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Response to Koblitz on Rhodesia



To the Editors of the Crimson:

Neil Koblitz's letter concerning Harvard and the Rhodesian connection (May 21) is guilty of just the short-sightedness and "shocking display of cynicism and ignorance" he confers on the U.S. Senate and the Harvard Corporation. I fully agree that the Corporation's refusal to back the Mobil and Standard Oil shareholder resolutions (calling for a reduction of oil trade by one-third, the amount believed to be sent by South Africa to Rhodesia) is indeed a political action, and it is erroneous to believe the Corporation is politically neutral.

However, only very specious reasoning would indicate that the Corporation's action and Mr. Calkin's statement conferred "legitimacy upon Ian Smith's 'internal settlement.'" If anything, it is a tacit recognition of the new Muzorewa government, which strikes me as both responsible and morally sensitive. The resolutions were ill-conceived. But the problem goes further: the phrase 'Ian Smith's internal settlement' is misleading and false, and the settlement itself is definitely not farcical.

To say that the action of 64 per cent of the eligible voters of Rhodesia (who went to the polls to choose a black-majority government) supports continued white domination on Rhodesia is wrong. The election of Bishop Abel Muzorewa--who is no puppet--if anything indicates a decline in that domination. Rhodesia, as Mr. Koblitz says, is a country torn by war, but it appears that the recent elections bear the possibility for something missing for six years since the conflict began: peace. In an international view, the problem has been how to achieve a form of majority rule whose legitimacy is accepted widely enough to end the war. It appears that the Bishop's government may be just the thing.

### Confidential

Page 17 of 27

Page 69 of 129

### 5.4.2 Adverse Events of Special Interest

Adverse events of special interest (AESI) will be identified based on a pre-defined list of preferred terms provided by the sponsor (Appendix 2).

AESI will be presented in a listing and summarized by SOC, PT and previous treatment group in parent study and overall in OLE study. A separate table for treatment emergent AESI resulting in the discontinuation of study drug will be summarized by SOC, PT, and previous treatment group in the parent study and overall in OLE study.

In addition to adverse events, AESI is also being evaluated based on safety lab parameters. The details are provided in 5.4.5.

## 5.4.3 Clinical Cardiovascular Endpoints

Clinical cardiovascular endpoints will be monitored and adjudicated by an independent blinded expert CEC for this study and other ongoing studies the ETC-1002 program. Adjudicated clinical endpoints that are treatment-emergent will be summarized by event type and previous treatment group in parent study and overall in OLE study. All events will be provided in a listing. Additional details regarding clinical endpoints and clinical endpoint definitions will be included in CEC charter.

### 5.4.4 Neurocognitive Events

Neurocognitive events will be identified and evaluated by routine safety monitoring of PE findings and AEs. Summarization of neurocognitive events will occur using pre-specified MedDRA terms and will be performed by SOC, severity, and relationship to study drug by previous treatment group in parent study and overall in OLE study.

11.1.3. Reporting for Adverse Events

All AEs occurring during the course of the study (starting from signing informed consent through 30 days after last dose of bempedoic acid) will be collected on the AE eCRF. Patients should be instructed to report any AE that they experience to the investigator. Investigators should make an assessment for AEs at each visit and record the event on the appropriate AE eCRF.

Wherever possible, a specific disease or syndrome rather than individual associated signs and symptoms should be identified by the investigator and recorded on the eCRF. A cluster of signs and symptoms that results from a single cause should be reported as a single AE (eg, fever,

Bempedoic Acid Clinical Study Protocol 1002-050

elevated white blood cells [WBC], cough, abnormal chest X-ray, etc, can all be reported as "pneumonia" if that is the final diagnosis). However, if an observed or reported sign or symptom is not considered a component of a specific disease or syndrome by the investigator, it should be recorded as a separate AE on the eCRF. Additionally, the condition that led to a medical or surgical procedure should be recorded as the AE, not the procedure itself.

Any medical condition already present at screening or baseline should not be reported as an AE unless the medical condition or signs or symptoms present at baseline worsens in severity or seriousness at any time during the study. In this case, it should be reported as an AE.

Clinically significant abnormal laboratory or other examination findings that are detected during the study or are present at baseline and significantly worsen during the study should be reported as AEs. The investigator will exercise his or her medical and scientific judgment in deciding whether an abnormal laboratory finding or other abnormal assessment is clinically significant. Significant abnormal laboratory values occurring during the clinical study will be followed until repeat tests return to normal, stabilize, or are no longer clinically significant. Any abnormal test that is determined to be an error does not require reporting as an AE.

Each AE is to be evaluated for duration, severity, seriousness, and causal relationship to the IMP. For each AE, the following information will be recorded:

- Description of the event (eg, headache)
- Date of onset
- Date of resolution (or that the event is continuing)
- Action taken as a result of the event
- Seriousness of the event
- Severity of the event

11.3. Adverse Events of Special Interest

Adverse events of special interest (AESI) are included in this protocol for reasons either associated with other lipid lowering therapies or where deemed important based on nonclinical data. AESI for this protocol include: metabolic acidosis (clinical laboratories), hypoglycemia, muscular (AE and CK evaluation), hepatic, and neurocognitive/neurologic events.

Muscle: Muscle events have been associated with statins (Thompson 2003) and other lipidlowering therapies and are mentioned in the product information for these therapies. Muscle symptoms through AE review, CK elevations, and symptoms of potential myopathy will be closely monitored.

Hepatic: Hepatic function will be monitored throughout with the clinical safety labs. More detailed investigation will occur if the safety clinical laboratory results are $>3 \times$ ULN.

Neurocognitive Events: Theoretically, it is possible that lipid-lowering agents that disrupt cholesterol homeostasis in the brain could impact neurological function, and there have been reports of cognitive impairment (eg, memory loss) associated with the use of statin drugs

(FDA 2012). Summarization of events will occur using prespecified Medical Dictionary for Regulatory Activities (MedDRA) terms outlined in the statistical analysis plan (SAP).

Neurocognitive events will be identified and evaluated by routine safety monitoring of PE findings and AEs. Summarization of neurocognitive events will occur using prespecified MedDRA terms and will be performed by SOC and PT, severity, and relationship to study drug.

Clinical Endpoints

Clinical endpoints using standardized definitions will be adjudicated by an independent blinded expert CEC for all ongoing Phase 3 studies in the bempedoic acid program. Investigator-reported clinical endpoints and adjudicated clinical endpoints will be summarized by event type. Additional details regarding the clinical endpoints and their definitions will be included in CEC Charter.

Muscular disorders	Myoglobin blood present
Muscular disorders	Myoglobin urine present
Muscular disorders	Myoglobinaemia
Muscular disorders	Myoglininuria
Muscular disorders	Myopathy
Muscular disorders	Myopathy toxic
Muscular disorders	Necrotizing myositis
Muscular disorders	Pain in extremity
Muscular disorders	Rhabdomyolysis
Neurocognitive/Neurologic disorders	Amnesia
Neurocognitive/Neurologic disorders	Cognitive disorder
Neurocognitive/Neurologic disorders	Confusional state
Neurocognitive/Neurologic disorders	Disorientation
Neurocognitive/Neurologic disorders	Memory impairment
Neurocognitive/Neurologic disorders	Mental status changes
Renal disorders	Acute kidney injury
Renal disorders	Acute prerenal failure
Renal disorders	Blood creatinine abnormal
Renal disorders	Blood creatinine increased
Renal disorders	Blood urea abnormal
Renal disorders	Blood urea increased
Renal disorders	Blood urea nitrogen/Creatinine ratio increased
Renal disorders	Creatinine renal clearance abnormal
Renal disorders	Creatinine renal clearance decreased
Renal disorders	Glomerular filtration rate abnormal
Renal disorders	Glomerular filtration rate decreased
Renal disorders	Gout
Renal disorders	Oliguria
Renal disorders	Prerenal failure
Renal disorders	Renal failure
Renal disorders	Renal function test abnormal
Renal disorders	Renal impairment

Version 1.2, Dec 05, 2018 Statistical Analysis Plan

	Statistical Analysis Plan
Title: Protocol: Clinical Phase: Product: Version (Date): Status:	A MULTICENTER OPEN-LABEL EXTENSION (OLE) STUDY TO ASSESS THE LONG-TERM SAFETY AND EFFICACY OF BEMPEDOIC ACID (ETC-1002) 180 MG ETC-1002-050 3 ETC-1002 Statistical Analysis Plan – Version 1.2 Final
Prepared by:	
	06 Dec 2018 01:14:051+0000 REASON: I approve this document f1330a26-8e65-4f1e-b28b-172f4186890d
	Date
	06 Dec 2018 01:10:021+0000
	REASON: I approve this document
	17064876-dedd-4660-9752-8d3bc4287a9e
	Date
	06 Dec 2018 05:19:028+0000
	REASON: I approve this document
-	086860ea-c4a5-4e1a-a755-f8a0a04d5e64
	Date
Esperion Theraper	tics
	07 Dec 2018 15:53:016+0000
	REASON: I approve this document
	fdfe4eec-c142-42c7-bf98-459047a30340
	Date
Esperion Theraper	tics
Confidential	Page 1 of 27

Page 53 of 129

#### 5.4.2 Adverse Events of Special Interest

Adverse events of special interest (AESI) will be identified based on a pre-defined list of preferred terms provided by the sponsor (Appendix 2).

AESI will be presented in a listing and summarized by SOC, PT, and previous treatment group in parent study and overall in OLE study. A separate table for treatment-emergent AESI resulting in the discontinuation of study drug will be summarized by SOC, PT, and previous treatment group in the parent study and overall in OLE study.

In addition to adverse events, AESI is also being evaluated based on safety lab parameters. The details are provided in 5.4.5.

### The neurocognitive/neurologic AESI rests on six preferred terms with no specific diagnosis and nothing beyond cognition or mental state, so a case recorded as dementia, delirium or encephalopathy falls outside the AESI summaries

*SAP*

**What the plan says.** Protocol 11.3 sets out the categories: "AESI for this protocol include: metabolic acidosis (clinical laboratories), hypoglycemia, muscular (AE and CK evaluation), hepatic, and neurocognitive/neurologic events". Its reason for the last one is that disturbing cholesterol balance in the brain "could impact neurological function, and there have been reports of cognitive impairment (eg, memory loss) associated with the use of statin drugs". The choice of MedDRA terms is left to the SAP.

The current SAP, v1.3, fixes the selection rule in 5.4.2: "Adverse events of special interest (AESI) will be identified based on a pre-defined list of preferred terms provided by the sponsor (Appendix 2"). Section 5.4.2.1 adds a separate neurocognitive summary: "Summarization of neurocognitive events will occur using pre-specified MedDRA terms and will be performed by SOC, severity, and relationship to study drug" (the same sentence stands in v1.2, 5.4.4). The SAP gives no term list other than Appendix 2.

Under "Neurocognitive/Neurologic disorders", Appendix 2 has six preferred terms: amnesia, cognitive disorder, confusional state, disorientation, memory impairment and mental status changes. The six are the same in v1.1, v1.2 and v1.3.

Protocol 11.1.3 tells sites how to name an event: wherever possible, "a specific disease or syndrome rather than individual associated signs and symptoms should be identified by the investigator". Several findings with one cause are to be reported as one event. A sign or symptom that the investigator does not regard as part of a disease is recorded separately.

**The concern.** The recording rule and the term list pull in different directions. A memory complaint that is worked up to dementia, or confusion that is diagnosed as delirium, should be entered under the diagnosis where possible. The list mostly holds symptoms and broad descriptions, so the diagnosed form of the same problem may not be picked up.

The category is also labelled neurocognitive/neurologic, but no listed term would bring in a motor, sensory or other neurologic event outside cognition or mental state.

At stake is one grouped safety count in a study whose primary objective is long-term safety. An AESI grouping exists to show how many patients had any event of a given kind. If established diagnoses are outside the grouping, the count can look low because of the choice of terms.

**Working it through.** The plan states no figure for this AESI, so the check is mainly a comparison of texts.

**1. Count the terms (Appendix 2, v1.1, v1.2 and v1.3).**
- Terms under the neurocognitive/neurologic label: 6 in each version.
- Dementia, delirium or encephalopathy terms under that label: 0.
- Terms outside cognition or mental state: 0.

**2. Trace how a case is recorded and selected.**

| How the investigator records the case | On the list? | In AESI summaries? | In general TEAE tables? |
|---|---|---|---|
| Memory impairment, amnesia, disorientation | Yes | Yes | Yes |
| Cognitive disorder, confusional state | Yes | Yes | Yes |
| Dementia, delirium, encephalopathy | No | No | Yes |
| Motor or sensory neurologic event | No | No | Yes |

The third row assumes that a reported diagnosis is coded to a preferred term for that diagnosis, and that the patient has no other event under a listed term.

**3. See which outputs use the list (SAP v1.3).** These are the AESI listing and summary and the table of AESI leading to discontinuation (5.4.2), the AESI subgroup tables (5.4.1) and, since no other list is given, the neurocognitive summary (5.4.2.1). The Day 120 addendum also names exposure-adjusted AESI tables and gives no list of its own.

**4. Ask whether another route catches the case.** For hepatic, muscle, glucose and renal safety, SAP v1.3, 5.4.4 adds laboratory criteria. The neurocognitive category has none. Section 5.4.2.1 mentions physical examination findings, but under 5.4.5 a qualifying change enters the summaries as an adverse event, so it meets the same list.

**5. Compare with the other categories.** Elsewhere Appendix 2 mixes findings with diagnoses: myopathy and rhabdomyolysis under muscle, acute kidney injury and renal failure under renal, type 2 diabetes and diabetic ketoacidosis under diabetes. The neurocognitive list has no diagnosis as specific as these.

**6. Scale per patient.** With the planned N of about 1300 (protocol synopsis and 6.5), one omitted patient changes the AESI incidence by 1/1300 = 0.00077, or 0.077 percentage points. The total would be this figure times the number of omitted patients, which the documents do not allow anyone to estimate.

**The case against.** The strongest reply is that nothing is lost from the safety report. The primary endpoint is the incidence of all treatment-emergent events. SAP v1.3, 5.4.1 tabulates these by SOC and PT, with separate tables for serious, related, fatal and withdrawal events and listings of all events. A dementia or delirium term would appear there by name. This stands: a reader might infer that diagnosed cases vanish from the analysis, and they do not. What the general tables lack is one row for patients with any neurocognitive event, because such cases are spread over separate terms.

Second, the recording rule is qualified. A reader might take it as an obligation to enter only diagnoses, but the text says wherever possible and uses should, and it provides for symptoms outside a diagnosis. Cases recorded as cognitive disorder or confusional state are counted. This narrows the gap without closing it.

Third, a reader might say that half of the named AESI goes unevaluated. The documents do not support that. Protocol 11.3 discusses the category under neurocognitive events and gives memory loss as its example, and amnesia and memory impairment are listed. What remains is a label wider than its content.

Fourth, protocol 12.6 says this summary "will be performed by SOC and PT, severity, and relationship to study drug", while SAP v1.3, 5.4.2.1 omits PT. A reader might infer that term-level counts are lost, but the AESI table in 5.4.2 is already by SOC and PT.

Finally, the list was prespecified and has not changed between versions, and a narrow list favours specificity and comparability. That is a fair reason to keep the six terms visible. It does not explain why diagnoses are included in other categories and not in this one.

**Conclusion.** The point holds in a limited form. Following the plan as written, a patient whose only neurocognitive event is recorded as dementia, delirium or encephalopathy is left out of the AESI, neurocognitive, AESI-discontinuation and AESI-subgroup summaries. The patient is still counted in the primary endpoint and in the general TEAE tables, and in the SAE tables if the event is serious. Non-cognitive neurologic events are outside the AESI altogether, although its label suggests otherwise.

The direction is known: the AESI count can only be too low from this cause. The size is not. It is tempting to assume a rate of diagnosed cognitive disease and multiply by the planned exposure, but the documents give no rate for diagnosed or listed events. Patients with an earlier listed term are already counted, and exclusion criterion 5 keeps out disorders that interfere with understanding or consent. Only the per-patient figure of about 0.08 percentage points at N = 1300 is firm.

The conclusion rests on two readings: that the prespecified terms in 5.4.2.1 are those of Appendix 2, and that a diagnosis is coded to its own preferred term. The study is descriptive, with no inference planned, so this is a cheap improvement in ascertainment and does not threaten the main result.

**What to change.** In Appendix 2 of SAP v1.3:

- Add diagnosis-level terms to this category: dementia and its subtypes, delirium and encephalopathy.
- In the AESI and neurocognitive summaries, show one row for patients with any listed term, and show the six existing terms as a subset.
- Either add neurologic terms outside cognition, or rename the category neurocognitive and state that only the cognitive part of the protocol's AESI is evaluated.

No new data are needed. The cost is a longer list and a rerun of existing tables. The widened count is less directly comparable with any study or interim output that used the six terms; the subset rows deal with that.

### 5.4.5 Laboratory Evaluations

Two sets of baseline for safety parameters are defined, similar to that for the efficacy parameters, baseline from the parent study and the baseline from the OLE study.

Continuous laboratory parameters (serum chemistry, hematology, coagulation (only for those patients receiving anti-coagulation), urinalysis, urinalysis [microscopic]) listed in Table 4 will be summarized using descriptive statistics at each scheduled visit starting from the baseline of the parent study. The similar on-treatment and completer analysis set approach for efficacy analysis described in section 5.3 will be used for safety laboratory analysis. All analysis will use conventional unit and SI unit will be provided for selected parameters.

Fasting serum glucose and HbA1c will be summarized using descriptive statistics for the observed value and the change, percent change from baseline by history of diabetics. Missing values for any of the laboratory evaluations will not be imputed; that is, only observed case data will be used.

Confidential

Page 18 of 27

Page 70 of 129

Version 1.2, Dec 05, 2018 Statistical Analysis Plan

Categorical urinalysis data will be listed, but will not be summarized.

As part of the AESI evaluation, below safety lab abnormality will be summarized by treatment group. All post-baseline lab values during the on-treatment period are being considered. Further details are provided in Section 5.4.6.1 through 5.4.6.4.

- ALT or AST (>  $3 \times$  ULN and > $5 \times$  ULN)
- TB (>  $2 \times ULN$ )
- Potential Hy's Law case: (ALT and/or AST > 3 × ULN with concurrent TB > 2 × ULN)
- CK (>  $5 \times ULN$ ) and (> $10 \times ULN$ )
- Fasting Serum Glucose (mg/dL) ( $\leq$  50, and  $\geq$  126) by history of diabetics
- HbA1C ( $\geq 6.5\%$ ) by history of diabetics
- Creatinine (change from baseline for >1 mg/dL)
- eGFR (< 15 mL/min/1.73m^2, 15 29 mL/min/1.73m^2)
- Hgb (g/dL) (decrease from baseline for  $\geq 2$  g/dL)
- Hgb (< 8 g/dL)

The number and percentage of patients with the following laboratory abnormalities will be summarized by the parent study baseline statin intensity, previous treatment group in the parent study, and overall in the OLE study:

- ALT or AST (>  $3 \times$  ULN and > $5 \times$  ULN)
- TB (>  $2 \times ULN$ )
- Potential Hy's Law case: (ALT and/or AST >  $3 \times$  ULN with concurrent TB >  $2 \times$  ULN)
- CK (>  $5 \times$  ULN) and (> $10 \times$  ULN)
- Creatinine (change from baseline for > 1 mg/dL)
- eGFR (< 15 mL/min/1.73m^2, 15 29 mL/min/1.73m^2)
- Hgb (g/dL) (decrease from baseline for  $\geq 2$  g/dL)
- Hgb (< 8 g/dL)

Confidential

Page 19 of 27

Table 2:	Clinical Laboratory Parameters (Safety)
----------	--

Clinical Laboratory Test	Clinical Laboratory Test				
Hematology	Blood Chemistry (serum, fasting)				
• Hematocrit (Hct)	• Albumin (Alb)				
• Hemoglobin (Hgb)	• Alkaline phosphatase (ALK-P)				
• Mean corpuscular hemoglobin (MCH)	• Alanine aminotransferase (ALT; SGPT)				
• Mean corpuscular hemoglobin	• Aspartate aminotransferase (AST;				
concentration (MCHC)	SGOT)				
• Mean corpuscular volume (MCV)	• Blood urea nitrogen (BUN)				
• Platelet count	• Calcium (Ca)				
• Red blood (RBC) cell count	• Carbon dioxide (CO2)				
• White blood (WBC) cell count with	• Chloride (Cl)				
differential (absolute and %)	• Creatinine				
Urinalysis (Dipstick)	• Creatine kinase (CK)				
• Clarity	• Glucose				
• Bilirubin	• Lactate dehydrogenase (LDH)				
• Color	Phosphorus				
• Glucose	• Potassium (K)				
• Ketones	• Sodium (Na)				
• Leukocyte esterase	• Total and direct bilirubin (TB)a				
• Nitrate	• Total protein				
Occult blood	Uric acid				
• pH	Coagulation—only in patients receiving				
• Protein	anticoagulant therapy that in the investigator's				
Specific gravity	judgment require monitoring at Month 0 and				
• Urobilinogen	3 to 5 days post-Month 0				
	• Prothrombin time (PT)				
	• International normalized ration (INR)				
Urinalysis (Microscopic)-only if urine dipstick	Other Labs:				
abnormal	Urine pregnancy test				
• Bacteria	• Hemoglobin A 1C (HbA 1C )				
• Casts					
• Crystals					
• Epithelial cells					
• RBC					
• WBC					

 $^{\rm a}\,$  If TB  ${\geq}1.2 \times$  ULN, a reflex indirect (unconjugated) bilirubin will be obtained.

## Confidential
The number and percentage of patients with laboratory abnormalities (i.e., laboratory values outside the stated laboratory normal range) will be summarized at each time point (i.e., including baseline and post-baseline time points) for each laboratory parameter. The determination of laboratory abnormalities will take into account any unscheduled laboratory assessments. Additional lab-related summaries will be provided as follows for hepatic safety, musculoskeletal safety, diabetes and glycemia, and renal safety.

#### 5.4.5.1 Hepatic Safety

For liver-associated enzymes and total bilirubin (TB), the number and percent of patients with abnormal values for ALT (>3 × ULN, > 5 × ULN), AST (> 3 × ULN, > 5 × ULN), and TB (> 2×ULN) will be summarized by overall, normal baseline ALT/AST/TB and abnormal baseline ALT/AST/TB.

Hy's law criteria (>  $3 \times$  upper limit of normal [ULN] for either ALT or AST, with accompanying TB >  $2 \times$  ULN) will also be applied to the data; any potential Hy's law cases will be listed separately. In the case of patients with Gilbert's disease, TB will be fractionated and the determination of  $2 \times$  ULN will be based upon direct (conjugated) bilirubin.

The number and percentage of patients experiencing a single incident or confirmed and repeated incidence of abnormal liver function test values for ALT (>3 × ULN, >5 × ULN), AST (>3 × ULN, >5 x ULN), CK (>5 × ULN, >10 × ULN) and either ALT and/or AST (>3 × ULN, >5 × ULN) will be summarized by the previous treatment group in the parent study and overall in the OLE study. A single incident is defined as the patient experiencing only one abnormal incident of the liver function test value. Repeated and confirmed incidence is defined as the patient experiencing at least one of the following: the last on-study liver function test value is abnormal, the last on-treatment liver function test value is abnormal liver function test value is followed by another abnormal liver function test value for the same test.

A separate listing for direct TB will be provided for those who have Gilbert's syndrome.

The election preserved a constitution that left in white hands the civil service, police, army, and judiciary. But it was the election of a popular black (who showed impressive popular support) as top man all the same. There is adistinct possibility that the Bishop may try to change the constitution--it would take impressive political skill, but with the support of the United States and Britain it is closer to reality.

The Bishop has another route: to seek a settlement with the Patriotic Front or the guerilla leaders Mugabe and Nkomo. A remote thing before the election, but recent political developments in Britain and the U.S. (the Senate, Mr. Koblitz) have created a new mood of optimism among white and black leaders. According to a recent New York Times, "despite the growing guerilla strength, military officials report a significant decrease in the number of incidents in recent weeks." The new government's offer of amnesty has brought about a sharp increase in the number of guerilla surrenders. The Bishop may indeed have a good thing going.

All of this has hinged on the election which, though nowhere near perfect (how could they be?) are extremely important. Mr. Smith played a role, but the settlement was not his--whether we admit it or not, the U.S. and Britain played a crucial part, and Bishop Muzorewa is not a tool of the Smith group.

Mr. Koblitz professes a very dangerous election-be-damned attitude. Quite ironically, such implies sanctions forever and a solution imposed from the outside. Having experienced Vietnam, this notion is hardly worthy of modern foreign policy makers. And it is patently false that the "tide is against the present regime"--yes, the tide is against the constitution, but it is with Mr. Muzorewa.

Forgetting the elections has other serious implications. If Carter can tell Zimbabwe-Rhodesia that it must negotiate with the terrorist attackers, cannot it one day be expected to tell Israel it must negotiate with the P.L.O.?

The U.S. Senate did a surprisingly magnanimous thing last week in recognizing the elections. That action in no way precluded the possibility of another election, and there is evidence that Muzorewa is broadening his base of political power. Before there was nothing. Let us aid the process--the Bishop desires our trade of oil for his people. It is clear that such trade would not temporarily strenghthen white resistance, prolong the war, or further increase the suffering of the people. There are serious flaws to be worked out, but let us lift our sanctions and enthusiactically encourage the new government. The elections offer a glimmer of something long-lost: hope. Chris Eklund '80

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